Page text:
Controversial Google Buses Are About to Become Permanent in San Francisco

November 18, 2015, 9:03 PM UTC
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Google Inc. employees board a bus that will take them to the company's campus, in Mountain View, from San Francisco, California, U.S., on Friday, Feb. 14, 2014. San Francisco's private bus drivers are at the center of a swelling debate about income inequality and the role of technology's nouveau rich in turning the city into a place that's becoming unaffordable for everyone else. Photographer: David Paul Morris/Bloomberg via Getty Images
Photograph by David Paul Morris — Bloomberg via Getty Images

The San Francisco Municipal Transportation Agency board of directors approved a program on Tuesday that will make shuttles commonly known as “Google buses” permanent in the city as of February 1 of next year.

The Commuter Shuttle Program first began in August 2014 as a way to help people commute to and from work at tech companies like Google, Apple, Yahoo, and Facebook. The shuttles are operated by third-party transportation companies, but receive funding from the tech giants.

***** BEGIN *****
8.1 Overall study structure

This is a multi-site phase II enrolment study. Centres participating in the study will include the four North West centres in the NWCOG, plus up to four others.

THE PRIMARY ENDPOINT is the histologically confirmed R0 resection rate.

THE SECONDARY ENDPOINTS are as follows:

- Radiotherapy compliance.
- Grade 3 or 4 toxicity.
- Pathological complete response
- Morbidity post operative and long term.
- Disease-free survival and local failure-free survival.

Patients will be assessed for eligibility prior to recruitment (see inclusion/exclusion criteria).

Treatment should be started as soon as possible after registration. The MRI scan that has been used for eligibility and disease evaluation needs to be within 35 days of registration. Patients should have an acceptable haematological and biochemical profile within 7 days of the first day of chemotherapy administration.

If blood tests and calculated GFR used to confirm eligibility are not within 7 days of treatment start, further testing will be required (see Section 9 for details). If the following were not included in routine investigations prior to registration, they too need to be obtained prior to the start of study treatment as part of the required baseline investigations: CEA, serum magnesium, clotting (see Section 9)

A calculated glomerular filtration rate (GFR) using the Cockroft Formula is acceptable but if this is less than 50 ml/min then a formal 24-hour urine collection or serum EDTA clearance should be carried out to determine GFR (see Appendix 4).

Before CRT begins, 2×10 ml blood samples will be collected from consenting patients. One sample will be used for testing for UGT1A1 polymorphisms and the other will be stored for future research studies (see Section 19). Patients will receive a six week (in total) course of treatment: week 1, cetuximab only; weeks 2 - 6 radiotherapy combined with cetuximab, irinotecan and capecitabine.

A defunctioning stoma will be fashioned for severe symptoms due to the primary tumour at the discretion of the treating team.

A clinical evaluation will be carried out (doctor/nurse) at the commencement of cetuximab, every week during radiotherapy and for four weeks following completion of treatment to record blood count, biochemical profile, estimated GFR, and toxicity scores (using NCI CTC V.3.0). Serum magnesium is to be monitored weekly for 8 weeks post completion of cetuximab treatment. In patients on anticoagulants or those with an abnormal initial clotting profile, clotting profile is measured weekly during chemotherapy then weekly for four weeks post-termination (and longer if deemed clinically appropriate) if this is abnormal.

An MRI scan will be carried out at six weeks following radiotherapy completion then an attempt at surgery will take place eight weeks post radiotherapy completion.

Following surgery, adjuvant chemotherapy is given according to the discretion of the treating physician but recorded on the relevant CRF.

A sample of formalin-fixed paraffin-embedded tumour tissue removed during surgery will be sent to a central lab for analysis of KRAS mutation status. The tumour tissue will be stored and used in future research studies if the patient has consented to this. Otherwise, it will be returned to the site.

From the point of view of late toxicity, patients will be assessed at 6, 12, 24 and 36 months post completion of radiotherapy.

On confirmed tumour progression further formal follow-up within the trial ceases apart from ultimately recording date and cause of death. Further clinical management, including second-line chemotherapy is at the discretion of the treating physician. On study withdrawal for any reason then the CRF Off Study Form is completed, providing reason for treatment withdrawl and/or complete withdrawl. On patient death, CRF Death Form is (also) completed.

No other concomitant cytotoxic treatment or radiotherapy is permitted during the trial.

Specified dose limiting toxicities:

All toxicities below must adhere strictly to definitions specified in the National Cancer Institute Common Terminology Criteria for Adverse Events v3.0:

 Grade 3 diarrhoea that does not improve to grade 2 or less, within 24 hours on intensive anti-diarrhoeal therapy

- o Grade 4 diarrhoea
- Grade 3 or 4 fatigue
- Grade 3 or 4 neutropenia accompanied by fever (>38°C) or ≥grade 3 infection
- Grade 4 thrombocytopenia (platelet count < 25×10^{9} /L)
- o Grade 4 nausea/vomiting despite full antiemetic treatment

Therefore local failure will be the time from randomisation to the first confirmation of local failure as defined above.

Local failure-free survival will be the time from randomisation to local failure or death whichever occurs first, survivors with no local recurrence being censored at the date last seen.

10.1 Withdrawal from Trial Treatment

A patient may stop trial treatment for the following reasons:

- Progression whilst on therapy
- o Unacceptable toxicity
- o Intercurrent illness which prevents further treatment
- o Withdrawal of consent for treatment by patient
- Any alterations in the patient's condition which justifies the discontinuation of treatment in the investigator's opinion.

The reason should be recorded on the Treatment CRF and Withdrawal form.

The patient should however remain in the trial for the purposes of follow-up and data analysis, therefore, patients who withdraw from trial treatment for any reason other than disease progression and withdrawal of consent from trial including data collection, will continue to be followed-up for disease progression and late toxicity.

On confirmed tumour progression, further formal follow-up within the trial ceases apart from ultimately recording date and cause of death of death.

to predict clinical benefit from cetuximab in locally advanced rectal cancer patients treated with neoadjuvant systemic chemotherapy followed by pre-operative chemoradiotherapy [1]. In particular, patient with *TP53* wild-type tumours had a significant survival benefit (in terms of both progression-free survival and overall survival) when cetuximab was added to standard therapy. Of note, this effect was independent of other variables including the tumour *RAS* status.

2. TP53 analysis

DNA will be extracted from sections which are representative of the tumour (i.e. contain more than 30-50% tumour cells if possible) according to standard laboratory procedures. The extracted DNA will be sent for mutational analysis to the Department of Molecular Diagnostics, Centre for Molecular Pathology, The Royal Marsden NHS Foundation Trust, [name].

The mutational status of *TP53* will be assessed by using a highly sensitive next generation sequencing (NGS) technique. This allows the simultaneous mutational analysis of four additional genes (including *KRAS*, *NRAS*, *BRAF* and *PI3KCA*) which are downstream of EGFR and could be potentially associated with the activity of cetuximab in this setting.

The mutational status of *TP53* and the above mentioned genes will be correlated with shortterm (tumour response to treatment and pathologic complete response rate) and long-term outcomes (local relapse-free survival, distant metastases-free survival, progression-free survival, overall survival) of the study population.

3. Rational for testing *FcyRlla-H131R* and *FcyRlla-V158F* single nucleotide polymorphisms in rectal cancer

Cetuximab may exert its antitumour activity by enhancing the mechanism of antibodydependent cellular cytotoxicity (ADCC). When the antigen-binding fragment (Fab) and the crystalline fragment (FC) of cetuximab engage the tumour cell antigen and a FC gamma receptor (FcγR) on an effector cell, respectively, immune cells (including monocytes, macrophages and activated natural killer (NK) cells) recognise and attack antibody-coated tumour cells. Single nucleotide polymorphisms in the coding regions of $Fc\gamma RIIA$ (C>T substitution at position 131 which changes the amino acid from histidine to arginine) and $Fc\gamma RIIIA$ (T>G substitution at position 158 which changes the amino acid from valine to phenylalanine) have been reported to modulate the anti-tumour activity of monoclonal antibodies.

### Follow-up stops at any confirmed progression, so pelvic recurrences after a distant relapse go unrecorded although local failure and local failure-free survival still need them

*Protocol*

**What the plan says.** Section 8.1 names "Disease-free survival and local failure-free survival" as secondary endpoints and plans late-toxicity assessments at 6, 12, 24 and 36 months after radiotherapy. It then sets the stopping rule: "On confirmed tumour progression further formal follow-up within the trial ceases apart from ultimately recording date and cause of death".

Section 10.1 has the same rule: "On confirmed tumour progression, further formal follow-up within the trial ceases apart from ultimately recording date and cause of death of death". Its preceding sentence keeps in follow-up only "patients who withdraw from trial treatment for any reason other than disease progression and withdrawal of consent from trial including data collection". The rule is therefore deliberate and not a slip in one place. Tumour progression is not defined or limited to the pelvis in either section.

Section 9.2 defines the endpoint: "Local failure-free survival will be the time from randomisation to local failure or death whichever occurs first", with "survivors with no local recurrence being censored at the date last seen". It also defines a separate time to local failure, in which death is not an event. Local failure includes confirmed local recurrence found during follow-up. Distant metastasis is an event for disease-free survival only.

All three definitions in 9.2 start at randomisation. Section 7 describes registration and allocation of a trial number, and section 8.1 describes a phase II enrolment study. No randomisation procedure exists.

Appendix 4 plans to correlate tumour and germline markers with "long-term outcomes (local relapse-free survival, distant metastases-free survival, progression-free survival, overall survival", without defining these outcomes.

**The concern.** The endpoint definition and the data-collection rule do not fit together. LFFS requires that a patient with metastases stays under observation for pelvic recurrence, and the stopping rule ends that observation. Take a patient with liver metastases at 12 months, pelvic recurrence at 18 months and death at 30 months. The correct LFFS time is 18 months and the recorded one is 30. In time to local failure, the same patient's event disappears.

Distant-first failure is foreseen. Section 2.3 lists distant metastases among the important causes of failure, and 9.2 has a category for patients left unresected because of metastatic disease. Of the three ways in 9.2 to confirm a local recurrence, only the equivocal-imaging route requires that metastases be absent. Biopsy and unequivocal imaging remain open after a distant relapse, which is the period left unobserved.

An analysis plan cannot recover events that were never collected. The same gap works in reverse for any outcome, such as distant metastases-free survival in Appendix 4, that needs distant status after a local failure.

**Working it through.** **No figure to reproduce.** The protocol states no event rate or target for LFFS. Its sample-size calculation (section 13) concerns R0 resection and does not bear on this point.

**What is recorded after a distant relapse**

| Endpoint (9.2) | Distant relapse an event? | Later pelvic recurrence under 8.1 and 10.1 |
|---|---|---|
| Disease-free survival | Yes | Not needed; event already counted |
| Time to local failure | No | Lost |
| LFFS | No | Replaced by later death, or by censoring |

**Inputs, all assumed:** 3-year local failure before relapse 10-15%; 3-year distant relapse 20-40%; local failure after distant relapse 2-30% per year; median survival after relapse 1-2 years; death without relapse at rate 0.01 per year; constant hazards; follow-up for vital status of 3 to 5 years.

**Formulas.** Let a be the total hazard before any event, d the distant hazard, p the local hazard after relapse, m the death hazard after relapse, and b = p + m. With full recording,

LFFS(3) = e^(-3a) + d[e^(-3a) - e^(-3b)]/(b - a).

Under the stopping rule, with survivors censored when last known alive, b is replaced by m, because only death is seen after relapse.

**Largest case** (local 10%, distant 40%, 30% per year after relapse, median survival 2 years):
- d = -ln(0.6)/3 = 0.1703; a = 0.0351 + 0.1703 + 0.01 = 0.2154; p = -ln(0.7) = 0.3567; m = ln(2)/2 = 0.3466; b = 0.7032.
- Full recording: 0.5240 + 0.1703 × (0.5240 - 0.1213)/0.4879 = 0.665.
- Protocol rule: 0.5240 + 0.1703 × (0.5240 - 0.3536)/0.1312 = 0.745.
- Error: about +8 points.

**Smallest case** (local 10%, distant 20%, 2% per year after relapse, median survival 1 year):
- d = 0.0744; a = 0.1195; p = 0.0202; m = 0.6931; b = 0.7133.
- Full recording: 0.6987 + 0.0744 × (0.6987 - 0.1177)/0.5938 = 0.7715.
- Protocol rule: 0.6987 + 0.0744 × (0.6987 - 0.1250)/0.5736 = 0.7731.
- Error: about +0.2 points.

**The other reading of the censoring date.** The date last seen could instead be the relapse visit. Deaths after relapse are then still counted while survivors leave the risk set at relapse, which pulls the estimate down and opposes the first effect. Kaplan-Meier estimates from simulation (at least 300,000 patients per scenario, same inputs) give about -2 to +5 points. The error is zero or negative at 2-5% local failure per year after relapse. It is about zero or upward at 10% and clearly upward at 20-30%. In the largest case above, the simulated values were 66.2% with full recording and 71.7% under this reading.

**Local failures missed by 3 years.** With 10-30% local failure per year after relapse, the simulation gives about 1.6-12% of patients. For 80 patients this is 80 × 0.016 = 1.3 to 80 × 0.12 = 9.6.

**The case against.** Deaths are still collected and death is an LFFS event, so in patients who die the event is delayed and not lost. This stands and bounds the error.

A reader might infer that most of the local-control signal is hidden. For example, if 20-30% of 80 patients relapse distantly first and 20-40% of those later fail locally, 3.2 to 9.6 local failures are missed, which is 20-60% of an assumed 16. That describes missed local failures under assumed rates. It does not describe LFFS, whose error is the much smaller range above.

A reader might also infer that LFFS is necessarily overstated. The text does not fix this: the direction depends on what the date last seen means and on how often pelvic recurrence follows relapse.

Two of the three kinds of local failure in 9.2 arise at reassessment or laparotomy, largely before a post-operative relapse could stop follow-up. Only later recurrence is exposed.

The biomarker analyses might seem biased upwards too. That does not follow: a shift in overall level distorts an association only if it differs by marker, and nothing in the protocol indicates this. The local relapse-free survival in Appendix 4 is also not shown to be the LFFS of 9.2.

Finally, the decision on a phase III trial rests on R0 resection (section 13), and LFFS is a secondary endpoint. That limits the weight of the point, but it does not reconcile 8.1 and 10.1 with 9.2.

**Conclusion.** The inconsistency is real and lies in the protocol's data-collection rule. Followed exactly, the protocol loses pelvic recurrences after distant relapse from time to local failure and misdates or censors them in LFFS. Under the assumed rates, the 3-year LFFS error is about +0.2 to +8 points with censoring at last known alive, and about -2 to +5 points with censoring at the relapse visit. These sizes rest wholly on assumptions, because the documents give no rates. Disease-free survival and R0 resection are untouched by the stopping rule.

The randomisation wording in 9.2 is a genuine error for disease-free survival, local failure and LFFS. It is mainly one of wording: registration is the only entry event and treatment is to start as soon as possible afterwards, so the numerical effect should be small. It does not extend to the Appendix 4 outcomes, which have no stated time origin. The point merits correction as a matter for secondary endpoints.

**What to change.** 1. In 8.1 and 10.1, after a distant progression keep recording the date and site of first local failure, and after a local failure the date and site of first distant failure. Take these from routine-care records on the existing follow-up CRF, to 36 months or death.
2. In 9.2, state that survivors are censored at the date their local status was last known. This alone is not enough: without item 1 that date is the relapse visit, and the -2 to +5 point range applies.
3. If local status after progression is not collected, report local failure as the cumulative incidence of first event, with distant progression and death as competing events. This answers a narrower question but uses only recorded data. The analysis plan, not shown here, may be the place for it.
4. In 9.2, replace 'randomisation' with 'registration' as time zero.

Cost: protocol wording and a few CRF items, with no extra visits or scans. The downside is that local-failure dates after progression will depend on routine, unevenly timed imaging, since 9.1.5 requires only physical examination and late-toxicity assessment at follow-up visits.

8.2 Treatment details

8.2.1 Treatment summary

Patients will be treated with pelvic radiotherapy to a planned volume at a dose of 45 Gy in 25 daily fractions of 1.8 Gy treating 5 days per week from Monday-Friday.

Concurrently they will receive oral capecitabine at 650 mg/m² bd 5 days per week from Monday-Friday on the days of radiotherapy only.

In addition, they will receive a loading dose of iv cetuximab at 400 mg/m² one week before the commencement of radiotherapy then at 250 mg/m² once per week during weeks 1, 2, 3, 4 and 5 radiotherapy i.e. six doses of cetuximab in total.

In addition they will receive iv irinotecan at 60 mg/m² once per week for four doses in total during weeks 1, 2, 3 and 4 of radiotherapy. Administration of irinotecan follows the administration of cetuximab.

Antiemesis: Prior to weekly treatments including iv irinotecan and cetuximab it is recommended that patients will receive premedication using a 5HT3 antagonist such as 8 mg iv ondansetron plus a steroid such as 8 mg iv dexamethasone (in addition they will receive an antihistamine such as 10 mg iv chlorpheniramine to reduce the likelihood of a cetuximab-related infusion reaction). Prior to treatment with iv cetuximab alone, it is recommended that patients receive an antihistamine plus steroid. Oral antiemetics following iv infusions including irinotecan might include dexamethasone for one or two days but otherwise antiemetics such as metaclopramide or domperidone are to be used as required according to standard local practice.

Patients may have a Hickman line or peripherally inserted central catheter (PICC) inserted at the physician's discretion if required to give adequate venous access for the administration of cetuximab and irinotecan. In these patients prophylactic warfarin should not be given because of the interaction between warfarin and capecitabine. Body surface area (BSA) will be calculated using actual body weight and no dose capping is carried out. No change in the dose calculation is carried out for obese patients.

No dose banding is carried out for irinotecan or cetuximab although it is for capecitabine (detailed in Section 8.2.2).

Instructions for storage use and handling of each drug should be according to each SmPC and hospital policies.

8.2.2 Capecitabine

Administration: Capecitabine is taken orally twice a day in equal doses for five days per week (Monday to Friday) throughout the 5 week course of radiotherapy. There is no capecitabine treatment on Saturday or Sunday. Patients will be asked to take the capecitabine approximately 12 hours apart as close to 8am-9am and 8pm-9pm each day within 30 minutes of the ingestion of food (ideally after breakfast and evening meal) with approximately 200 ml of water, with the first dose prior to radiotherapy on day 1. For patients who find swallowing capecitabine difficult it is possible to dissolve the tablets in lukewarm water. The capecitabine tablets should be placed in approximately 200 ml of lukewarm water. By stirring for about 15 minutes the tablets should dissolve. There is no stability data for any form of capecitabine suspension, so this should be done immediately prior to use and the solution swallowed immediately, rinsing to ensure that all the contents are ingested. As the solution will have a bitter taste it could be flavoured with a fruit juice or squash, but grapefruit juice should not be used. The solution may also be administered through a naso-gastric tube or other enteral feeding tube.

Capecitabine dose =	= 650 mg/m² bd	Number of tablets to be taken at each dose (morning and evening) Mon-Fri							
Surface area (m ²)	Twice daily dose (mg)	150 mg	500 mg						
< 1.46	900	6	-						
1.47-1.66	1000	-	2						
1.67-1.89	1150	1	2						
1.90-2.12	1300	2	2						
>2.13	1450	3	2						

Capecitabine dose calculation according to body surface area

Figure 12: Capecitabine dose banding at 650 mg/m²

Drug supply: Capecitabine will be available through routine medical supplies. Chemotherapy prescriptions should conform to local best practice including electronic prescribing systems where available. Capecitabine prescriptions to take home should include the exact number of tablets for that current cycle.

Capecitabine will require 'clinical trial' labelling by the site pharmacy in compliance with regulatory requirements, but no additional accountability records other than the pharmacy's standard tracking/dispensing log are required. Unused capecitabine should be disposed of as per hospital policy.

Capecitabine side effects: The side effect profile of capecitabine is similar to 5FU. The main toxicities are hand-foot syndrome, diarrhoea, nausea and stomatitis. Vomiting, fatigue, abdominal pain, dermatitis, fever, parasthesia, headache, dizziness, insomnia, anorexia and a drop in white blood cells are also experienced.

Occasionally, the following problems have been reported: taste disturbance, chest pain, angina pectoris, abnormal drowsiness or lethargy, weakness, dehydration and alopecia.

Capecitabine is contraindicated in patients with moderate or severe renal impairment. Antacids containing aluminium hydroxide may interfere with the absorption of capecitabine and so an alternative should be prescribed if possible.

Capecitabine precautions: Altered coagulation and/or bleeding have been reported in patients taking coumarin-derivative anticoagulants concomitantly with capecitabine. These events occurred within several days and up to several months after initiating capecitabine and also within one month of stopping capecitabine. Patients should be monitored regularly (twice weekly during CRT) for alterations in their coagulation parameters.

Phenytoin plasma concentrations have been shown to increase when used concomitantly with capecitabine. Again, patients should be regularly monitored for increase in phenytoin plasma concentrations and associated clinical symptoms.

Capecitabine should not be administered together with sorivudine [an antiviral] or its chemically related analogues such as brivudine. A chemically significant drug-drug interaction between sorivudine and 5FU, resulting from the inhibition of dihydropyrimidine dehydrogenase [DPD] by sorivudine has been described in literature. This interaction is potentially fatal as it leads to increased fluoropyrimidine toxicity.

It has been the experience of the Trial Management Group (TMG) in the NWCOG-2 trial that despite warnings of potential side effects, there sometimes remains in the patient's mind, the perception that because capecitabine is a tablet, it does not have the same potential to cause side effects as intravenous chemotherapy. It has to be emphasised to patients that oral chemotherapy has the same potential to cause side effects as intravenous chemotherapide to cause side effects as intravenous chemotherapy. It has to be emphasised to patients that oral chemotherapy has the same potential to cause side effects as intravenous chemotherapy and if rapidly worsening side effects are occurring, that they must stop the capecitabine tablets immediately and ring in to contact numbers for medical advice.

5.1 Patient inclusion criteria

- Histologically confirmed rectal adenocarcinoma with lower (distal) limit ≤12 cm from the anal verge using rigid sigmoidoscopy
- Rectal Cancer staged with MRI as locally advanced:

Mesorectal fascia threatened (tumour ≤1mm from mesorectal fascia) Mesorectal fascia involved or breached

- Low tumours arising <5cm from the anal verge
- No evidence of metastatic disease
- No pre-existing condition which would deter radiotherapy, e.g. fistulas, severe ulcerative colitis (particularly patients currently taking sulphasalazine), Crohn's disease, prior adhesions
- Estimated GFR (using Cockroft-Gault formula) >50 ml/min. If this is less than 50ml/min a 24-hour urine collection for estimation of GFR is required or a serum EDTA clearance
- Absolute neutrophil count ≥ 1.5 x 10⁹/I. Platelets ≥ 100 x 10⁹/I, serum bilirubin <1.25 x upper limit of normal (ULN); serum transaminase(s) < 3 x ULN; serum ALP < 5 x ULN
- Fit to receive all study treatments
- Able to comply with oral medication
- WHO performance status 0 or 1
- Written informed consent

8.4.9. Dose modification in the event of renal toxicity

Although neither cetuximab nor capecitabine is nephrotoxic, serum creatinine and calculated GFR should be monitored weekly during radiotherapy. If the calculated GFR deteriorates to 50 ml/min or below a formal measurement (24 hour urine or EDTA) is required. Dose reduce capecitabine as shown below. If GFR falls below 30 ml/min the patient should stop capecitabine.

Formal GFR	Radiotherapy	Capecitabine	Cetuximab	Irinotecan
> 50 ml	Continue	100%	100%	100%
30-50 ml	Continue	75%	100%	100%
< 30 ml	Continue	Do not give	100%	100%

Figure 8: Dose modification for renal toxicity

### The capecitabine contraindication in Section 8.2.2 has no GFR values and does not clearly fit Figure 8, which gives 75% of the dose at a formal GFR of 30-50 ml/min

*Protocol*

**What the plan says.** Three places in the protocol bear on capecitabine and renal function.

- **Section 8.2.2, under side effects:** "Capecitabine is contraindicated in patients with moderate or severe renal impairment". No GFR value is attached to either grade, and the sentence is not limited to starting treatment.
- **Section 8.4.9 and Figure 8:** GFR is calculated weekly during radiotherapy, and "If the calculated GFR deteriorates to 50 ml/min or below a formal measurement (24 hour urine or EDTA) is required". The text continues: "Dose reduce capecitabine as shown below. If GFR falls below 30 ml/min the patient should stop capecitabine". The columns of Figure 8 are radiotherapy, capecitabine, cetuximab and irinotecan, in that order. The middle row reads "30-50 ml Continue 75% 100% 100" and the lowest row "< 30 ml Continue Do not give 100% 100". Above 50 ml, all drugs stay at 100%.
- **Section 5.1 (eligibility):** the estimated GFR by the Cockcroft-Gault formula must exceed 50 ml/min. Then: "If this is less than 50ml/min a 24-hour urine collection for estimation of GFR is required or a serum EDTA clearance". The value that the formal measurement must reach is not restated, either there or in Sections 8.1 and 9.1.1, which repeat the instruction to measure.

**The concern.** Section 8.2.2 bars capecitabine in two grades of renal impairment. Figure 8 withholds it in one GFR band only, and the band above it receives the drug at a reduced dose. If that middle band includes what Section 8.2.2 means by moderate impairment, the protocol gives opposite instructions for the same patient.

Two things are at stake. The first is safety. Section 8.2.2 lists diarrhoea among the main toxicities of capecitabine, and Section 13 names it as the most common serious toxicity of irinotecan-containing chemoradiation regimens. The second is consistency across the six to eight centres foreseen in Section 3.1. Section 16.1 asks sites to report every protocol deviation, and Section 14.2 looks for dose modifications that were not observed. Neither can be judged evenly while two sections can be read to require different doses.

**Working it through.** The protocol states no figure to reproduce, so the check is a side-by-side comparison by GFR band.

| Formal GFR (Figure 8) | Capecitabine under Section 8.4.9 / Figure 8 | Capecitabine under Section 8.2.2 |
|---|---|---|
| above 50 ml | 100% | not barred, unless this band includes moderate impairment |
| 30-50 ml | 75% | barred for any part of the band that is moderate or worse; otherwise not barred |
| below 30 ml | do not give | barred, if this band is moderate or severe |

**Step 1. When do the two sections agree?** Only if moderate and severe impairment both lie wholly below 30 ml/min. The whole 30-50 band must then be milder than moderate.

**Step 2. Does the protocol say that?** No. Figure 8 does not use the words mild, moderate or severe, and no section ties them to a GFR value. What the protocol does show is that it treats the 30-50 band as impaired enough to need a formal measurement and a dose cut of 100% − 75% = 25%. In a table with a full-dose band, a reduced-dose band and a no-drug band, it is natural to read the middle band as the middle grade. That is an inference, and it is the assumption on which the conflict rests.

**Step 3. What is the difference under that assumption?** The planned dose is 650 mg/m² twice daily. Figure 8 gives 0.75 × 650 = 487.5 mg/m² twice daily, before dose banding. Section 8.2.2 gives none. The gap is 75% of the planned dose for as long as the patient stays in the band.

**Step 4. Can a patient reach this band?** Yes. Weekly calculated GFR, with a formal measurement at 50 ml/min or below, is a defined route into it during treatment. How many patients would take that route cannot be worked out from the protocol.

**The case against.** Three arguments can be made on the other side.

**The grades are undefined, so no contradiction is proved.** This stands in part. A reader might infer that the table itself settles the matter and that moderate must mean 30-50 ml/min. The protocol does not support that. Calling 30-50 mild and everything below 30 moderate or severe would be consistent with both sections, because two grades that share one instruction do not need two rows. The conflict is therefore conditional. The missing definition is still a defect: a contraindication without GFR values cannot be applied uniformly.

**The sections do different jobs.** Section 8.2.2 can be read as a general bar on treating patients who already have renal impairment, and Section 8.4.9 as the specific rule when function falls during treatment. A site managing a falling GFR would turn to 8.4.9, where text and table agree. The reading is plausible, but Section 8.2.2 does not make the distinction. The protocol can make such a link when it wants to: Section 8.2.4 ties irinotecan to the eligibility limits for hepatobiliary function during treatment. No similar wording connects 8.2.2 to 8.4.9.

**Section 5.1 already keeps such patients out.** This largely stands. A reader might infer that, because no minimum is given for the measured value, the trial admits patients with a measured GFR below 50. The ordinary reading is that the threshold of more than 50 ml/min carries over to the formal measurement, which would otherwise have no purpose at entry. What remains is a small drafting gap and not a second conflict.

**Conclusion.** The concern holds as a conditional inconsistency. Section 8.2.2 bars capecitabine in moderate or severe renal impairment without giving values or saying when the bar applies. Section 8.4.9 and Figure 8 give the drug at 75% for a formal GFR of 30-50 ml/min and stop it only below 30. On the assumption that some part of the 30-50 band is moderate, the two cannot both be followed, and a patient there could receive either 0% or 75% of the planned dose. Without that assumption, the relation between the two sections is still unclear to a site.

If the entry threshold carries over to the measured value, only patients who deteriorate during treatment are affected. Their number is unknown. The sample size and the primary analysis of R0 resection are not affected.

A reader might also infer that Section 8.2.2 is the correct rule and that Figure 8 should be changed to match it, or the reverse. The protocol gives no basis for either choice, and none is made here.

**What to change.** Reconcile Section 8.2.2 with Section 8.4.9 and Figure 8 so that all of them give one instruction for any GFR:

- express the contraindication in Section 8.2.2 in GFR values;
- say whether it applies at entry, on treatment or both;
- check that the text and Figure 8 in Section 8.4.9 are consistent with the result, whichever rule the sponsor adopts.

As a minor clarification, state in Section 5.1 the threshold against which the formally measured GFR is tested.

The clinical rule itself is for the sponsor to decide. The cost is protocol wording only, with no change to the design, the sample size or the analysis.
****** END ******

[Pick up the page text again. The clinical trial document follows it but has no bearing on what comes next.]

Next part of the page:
CNN reports that since the program’s inception, people have fought against them. Protestors claim they’re loud, dangerous, disruptive, and that they make unauthorized stops at MUNI bus stations. But their most poignant argument is that the program promotes gentrification. Young, well-paid tech workers are driving up rent and forcing lower-income residents out of the city.

The new permanent program addresses certain issues by, for example, including regulations that dictate where the shuttles are allowed to stop. However, supporters of the program disagree that it advances gentrification. “The notion that shuttles are causing gentrification…is simply not connected to the data that we have,” San Francisco Board of Supervisors member Scott Weiner said at the hearing. “Whether or not they have access to shuttles, they’re going to live here.”

A report by the SFMTA shows that the shuttle program helps 8,500 people get to and from work each day. The report found that 47% of them said that they would drive otherwise, showing that the program is actually beneficial to the city by helping to cut down on traffic and pollution.

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